Yoshi Wada Earth Horns With Electronic Drone

Per Larsson. Recently he has concerned himself with ever-larger, homemade "pipe horns," as he calls them, and last Sunday evening at the Kitchen, 59 Wooster Street, he presented the second of two concerts showing his latest work. Earth Horns with Electronic Drone Part 1 Nick Barber. Chris Guilfoyle. Wada more than 20 feet long, the fattest 10 inches in its interior diameter. Its streamlined design and notions toward infinite real time and space Yoshi Wada Earth Horns With Electronic Drone Earth Horns mantra and ceremonial qualities.

In the last year, Em and Omega Point, falling into the latter category of archivists, have been busy reintroducing the world to the works of Japanese artist by way of New York Yoshi Wada. Wada is an inventor as well, having constructed massive sound installations, homemade bagpipes, and, in the case of Earth Horns and Electronic Drone , four massive 10 to foot-long horns built from common plumbing materials. The horns are tuned to the naturally occurring frequencies of the room, and the electronic drone — sensitive to these instruments' subtle, wavering tones — responds accordingly to the room in real time, creating an endless interplay of sound that reflects on itself.

Although methodically planned out, the result is something quite visceral and less scientific than its process would indicate. Although at first glance a monolithic work, the nature of the instruments interacting with each other and with the space in real time lends itself to a much more linear action — and this is exactly why the music takes such a great amount of time to absorb. Often sounding like slowed, melting monk chants, the perseverance of each player involved in this performance is indispensable.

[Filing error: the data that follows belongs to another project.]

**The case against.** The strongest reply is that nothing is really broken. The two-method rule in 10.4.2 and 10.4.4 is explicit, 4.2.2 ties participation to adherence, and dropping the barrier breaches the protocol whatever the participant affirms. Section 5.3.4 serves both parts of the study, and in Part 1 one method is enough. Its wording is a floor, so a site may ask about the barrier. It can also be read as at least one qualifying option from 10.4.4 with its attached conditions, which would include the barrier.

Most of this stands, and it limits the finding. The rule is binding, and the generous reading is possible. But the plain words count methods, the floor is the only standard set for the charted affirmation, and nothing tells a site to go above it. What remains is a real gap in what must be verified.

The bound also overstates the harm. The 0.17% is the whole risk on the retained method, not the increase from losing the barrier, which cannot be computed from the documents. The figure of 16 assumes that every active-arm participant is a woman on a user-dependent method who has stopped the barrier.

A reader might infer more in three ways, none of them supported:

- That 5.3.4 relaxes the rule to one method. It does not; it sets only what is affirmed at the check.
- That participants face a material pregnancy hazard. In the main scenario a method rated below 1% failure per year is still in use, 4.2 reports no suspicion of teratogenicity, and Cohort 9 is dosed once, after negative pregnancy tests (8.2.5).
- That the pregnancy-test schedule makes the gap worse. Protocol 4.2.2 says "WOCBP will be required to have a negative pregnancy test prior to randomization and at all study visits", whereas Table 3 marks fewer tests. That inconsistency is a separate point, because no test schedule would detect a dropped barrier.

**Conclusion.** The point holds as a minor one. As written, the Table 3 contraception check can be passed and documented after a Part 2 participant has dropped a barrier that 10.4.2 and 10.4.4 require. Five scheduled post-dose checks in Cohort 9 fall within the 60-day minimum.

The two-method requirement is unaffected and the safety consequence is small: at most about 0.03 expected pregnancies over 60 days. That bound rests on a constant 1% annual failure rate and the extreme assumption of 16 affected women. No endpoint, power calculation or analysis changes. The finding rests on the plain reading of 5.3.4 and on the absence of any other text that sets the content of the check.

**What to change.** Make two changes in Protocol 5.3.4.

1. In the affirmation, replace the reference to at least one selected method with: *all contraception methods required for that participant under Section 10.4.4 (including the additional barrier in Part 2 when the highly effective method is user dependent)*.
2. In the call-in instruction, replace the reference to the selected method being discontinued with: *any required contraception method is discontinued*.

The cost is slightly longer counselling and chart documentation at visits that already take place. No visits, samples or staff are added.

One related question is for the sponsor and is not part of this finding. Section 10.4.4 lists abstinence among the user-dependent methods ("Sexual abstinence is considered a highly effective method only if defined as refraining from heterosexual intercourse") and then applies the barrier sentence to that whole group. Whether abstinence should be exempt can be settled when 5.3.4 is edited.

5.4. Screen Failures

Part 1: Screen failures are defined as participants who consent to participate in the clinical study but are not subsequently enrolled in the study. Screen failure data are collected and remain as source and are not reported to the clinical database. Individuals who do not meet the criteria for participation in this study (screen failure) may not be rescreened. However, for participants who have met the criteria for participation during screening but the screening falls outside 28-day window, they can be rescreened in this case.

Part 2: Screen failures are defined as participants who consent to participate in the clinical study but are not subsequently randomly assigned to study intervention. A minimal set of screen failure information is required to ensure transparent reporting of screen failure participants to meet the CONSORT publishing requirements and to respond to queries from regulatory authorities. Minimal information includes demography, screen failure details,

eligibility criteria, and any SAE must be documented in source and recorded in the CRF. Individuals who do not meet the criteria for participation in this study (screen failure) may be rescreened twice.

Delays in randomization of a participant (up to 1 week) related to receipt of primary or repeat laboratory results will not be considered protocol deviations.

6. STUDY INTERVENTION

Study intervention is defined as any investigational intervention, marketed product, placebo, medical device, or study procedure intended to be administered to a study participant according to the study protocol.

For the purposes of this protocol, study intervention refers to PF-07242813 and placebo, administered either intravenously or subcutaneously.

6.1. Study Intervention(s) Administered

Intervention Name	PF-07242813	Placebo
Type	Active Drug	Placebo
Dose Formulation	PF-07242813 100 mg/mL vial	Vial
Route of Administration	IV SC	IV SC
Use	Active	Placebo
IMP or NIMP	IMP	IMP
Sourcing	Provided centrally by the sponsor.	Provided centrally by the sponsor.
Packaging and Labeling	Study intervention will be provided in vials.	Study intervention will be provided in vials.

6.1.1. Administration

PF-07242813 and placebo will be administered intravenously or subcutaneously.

Required to repeatedly perform a small task at such great lengths is a tall order, with all the performers working towards something homogenous rather than striving for individuality. Universal Default. Kate Brown. Wyndham Rain. Wilfried Spaar. Randall Sokoloff. Barry Moffatt.

Daniel Kettle. Purchasable with gift card. Earth Horns with Electronic Drone Part 1 Earth Horns with Electronic Drone Part 2 Earth Horns with Electronic Drone Part 3 Earth Horns with Electronic Drone original program notes "The electronics is an open system that processes and stores information about real-time acoustic activity, and recycles it back into the acoustic environment where it becomes a part of a further tone cycle which is again fed into the system and back into the acoustic space…etc.